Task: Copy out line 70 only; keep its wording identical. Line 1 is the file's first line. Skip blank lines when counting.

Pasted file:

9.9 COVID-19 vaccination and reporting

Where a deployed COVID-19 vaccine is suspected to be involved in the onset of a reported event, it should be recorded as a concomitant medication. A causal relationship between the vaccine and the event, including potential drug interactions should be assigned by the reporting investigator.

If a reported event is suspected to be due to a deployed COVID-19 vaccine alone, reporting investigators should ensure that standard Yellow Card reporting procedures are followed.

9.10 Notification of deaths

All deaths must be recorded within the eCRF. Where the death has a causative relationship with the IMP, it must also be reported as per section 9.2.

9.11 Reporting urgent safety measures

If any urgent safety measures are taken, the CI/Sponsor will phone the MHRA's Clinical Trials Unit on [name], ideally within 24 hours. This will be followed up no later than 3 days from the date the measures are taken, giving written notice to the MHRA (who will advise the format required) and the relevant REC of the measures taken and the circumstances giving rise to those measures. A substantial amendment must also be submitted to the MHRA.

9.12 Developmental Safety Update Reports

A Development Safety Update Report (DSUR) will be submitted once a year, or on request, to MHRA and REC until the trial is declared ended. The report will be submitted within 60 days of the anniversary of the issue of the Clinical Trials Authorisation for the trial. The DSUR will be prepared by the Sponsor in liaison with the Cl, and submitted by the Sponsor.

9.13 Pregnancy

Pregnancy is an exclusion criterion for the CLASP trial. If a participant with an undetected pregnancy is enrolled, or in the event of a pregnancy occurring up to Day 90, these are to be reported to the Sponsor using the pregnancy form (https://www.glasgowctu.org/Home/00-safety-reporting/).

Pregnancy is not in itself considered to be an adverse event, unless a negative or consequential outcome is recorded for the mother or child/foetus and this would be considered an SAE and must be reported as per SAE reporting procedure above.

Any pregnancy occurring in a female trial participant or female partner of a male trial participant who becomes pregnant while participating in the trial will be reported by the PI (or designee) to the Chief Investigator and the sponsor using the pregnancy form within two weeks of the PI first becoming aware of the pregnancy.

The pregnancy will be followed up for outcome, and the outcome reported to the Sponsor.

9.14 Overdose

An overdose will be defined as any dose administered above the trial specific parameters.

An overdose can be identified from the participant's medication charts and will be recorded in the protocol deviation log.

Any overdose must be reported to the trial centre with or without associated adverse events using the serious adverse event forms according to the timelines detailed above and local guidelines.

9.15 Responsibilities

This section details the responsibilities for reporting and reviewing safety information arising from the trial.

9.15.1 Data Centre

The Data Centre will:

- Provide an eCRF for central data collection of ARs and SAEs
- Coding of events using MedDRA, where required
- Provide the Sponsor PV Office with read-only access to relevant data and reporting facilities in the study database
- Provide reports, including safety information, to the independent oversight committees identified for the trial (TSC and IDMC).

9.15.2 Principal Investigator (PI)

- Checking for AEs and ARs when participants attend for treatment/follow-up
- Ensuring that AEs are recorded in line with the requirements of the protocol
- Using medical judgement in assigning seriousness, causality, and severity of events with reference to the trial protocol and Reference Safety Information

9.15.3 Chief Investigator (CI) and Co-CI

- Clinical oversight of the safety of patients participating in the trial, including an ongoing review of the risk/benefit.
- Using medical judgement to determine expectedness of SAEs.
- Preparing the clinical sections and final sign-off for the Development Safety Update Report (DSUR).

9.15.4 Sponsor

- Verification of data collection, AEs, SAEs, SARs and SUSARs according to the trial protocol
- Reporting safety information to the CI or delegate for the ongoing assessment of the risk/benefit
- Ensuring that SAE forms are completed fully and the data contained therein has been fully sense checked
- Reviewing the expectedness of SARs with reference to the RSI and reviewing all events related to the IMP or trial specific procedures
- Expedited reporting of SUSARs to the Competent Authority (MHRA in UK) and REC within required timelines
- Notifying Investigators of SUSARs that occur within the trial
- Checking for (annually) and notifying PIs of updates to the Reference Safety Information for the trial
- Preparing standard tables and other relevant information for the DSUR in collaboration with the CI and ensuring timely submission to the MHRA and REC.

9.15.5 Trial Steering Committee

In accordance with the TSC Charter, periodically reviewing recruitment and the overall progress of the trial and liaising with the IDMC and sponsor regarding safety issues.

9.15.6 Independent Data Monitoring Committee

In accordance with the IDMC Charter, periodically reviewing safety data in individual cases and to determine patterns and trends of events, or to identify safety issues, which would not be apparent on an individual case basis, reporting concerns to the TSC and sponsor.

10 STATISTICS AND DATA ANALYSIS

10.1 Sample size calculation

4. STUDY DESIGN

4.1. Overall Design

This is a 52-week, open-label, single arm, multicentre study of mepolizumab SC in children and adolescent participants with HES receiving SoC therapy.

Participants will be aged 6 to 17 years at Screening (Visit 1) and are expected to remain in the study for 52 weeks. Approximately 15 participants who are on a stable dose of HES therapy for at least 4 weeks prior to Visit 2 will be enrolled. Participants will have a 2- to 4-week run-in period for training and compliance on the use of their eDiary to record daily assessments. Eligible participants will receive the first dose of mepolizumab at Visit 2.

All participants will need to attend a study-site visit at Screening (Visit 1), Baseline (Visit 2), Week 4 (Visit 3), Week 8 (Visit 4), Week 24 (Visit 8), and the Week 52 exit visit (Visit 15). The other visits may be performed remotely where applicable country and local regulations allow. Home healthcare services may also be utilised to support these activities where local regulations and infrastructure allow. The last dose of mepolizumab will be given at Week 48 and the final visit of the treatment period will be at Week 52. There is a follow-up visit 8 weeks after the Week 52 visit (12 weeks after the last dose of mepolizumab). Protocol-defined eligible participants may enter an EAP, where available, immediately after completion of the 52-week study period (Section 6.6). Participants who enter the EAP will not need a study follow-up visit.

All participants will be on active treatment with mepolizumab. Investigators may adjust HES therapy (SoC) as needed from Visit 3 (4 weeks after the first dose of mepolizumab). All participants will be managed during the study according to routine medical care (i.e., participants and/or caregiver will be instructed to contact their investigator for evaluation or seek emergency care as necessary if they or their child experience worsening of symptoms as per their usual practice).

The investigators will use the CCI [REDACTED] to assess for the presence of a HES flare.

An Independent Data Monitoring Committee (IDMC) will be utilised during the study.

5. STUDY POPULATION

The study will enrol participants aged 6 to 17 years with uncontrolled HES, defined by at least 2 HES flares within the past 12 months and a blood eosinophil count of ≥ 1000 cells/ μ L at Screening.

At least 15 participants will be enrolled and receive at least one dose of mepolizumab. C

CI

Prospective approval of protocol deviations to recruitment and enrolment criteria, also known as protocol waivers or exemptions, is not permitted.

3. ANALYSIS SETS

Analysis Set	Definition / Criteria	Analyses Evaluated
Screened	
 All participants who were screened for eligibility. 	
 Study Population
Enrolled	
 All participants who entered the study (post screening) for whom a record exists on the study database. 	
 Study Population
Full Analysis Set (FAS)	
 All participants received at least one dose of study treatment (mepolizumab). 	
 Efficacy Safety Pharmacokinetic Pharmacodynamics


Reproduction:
 Study Population